Just three weeks after she arrived, she was hit by a bus in Jerusalem. In fact, she was hit by two buses, that slammed into each other, with her in between. 

Jordan: I was horizontal with the ground parallel below me. With my head sticking out. But my legs were [clap] between the buses. 

Yoshi Fields (narration): She remembers flashing lights, yelling, and thinking she was going to die. 

Jordan: I looked down and saw the innards. The meat and the tendons and the ligaments. 

Yoshi Fields (narration): She was rushed to the hospital. For weeks, she slipped in and out of consciousness, and was wheeled in and out of surgery. Her pelvis was held together by a large metal brace. But for Jordan, there was something even worse than the physical pain.

Jordan: The second you enter the  hospital you lose all sense of autonomy. As somebody who is not very vulnerable and very independent in real life to go into playing the role of the patient was very difficult, because it was losing all of the parts of me that I felt were essential to me being me.

Yoshi Fields (narration): Gone were the spontaneous meetups with friends, the new foods, and the excitement of discovering a new country. Instead, she was confined to her bed. All day long doctors and nurses told her what to do. Every hour was seemingly scheduled – breakfast, shower, rounds, physical therapy, lunch, rest, and on and on. But even in this state, Jordan was not willing to give up her independence. 

Jordan: I very much so felt tortured. I was trying to reduce my own pain. 

Yoshi Fields (narration): But as the hospital staff saw it, her resistance was slowing down her recovery and her problematic attitude quickly earned her a bad reputation.

Esther: She doesn’t let nurses to take care of her. She has a very bad character.

Yoshi Fields (narration): That is, until one person came into her life. A nurse who would change everything.

Esther: My name is Esther.

Yoshi Fields (narration): Actually, Esther isn’t her real name, just the one she asked us to use for this story. You’ll soon see why. At the time, Esther was fifty-six, with smiling eyes, a short-cropped haircut and a no-nonsense attitude. On the very first day she was assigned to Jordan, she walked in… 

Esther: [singing] Hello Dolly.

Yoshi Fields (narration): Singing.

Esther: [singing] It’s me Dolly…

Yoshi Fields (narration): And it was magic from the get-go. 

Jordan: There was something different about her, that she was very upbeat. She has this very mischievous smile. And so I said, that’s who I want to be my nurse. I knew that this is somebody that’s going to be good for me.

Yoshi Fields (narration): But that didn’t mean that Jordan was suddenly going to follow orders. 

Esther: From the beginning I knew that it was a challenge for me. And, I like it.

Yoshi Fields (narration): Take the day Jordan was finally supposed to stand up for the first time since her accident. Esther calmly stepped into her room, and said: 

Jordan: “OK, you’re going to stand up and we’re going to put you on this chair and then we’re going to go to the shower.” And I said, “no.” 

Esther: She was very afraid. Terrified. 

Jordan: I couldn’t feel my legs under me. I knew that if I was dropped, my hips would just shatter into a million pieces.  

Yoshi Fields (narration): But Esther matched Jordan’s stubbornness with an unrelenting sunny demeanor.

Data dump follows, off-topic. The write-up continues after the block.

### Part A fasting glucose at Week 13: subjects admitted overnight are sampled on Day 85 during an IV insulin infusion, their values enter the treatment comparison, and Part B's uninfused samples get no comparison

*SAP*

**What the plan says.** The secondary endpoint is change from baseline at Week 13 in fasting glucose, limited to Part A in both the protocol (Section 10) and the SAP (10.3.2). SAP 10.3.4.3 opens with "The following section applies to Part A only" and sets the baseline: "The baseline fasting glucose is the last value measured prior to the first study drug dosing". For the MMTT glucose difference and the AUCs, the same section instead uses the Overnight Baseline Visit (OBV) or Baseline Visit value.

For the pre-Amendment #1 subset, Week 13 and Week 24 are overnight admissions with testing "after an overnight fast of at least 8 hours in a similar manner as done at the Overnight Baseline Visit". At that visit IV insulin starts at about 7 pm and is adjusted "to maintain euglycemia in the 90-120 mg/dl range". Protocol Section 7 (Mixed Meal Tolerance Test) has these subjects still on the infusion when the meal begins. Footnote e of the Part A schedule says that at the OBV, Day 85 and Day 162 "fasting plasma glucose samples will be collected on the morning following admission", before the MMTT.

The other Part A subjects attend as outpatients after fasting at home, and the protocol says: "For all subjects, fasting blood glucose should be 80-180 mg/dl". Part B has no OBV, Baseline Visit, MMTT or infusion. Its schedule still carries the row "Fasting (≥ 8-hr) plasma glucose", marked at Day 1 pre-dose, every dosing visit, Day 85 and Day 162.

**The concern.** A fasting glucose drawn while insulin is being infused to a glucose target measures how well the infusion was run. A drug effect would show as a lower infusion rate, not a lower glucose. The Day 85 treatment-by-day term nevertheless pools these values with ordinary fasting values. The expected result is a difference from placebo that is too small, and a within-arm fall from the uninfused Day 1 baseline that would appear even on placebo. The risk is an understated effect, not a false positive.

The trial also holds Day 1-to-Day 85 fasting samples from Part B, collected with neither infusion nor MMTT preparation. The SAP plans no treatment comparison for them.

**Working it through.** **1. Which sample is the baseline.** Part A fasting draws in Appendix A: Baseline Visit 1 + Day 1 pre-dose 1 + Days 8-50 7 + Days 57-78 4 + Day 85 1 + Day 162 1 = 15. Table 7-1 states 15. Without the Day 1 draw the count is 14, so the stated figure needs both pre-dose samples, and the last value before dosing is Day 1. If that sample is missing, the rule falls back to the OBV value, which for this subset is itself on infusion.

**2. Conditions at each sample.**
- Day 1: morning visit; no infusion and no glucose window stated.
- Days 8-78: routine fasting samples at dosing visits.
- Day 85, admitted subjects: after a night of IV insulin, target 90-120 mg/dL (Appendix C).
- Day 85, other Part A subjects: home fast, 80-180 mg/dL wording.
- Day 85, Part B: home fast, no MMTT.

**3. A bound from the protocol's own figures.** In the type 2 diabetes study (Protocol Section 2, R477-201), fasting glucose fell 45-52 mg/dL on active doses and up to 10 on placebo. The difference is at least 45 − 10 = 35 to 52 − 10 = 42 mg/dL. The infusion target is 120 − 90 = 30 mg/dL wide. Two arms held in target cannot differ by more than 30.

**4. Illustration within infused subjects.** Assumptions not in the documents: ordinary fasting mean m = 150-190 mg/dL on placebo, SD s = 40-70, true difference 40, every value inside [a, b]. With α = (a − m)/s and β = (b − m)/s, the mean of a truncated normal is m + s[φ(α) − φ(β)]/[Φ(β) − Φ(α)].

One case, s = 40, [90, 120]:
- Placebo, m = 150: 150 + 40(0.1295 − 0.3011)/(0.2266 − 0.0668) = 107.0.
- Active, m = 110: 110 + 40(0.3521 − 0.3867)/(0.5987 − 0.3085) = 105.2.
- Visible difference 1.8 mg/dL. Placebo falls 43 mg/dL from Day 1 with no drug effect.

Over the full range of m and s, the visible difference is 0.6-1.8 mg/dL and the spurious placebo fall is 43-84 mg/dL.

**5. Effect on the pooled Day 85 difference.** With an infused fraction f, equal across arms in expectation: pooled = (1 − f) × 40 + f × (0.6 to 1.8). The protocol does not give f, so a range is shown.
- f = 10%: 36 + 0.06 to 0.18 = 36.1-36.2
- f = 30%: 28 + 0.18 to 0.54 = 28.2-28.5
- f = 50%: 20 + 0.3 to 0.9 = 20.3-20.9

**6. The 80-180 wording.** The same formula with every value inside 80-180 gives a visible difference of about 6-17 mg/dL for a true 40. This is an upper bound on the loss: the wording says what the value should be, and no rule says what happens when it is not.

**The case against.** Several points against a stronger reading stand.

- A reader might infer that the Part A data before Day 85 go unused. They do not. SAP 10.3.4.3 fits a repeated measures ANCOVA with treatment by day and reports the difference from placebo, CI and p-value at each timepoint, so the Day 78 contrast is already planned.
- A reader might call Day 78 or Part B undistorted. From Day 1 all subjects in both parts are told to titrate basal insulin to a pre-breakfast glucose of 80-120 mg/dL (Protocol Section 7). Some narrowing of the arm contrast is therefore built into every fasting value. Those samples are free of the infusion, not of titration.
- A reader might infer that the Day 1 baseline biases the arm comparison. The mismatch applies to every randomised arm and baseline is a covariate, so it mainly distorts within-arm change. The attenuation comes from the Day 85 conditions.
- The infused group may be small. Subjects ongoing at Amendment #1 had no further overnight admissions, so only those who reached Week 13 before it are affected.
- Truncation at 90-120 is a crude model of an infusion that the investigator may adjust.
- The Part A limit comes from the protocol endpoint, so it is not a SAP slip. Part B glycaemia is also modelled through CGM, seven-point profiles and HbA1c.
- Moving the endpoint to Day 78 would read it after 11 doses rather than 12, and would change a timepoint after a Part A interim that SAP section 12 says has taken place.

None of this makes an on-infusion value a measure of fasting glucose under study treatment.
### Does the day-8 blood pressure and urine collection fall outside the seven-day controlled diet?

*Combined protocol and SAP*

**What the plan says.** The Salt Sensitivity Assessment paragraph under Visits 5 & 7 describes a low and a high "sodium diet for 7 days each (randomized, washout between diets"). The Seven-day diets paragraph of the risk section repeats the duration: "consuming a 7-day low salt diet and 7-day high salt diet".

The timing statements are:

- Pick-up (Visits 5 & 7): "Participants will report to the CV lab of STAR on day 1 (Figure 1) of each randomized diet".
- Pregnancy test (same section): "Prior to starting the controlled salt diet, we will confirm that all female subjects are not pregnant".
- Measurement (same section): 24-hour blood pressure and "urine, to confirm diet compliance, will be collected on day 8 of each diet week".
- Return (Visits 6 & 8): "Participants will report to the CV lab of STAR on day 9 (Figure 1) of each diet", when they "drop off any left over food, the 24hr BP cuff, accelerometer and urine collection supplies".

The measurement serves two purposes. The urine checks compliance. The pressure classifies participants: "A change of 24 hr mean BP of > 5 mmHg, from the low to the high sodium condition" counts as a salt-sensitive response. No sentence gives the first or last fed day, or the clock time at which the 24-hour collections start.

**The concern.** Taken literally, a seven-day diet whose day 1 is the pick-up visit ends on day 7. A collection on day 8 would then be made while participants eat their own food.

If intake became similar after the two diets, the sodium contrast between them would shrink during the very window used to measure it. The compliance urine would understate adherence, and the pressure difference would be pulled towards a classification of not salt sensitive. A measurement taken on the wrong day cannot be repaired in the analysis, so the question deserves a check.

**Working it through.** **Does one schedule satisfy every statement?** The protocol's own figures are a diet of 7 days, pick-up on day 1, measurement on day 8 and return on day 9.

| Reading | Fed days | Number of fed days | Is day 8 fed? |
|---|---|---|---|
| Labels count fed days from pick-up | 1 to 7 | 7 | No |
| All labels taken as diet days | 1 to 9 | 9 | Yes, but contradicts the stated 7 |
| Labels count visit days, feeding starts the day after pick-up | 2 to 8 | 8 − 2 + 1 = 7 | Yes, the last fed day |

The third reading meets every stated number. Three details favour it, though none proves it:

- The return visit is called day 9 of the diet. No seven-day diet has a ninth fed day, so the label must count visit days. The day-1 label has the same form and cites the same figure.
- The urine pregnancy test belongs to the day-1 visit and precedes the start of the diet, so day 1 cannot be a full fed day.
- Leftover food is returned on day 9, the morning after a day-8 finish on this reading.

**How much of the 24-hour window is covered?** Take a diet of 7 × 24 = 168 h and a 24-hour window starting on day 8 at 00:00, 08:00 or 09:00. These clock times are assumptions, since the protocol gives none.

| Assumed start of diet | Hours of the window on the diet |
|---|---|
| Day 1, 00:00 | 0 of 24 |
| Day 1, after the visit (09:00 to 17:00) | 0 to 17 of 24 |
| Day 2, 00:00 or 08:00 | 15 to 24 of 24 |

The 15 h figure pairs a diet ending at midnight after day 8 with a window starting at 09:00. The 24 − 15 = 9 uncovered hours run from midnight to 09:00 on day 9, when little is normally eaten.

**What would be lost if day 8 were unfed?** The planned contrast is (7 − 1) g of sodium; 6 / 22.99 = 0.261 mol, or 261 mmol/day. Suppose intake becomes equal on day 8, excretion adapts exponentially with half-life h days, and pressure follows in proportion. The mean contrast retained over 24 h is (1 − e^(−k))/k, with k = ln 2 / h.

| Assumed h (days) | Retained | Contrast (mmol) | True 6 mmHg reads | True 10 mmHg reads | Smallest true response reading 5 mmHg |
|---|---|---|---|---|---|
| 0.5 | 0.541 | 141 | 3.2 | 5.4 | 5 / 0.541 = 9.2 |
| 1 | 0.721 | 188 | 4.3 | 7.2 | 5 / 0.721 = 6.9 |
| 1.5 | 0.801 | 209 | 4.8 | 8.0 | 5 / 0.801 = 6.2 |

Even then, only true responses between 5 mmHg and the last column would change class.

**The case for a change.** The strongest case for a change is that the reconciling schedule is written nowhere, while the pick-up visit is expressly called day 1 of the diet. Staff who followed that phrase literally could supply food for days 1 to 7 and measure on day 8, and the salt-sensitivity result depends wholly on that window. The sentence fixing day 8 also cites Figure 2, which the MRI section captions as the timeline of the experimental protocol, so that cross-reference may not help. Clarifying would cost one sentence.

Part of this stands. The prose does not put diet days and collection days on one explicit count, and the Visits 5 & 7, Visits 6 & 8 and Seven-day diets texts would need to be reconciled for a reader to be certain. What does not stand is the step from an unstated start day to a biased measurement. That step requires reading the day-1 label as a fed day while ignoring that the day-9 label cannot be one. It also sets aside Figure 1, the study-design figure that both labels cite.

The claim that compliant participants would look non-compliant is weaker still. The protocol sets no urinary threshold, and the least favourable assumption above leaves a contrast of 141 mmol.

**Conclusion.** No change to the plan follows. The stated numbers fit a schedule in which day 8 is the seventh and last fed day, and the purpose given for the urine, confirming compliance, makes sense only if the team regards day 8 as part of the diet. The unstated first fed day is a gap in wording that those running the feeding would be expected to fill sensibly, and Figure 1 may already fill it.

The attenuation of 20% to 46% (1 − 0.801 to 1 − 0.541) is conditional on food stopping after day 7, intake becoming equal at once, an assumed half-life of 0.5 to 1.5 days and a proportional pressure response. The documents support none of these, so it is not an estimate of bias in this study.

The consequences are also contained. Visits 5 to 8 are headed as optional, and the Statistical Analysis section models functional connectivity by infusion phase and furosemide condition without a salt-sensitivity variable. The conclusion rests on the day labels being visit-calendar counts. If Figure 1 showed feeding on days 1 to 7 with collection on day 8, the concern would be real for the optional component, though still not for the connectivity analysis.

Jordan: She goes “no, it’s going to be fine. I do this all the time. Don’t worry, grab here grab here.”

Esther: The hand here, and to just push on my hands.

Jordan: “Let’s go!”

Yoshi Fields (narration): Esther’s firm grip gave Jordan confidence. She shifted her weight into Esther’s hands – and her feet cautiously pressed against the floor. 

Esther: And like this, she stand up. 

Yoshi Fields (narration): They made for an odd duo, really. Jordan was an American college student. Esther a middle-aged nurse. Jordan came from a conservative Christian family in the Bible Belt. Esther from an orthodox Jewish family who had fled Tunisia and moved to France when she was a child. 

So yeah, they didn’t share much in terms of their backgrounds, but somehow it was just what the doctor ordered. With Esther’s help, Jordan made rapid progress. She started roaming around the hospital hallways in a wheelchair. She even ventured outside. And after three long months in the hospital, Jordan was finally ready to go back home to Arkansas and continue her recovery there. Before she left, as a way of saying thank you, Jordan gave Esther a small gift. Perhaps recognizing just how demanding a patient she had been, it was… an orchid. 

Jordan: They’re incredibly difficult to nurture.

Yoshi Fields (narration): Esther didn’t come empty handed either. 

Esther: And for Jordan, I gave her The Little Prince. One of my favorite books. And that’s all, and I thought that I would never see her again.

Yoshi Fields (narration): On September 30th, 2012, Jordan left the hospital. Esther had done her job. It seemed like this would be where their paths would part. 

But then, a few days later, Esther sent Jordan a Facebook message. She was just checking in, she wrote, to see how the journey back home had gone. This wasn’t all that unusual. Even though it wasn’t something the hospital necessarily recommend that nurses do, Esther had kept up with other patients as well. 

Jordan replied, and shared some updates about her rehab. She was incredibly bored, she said. So Esther sent her some French movie recommendations to keep her mind off things. And so, they went back and forth.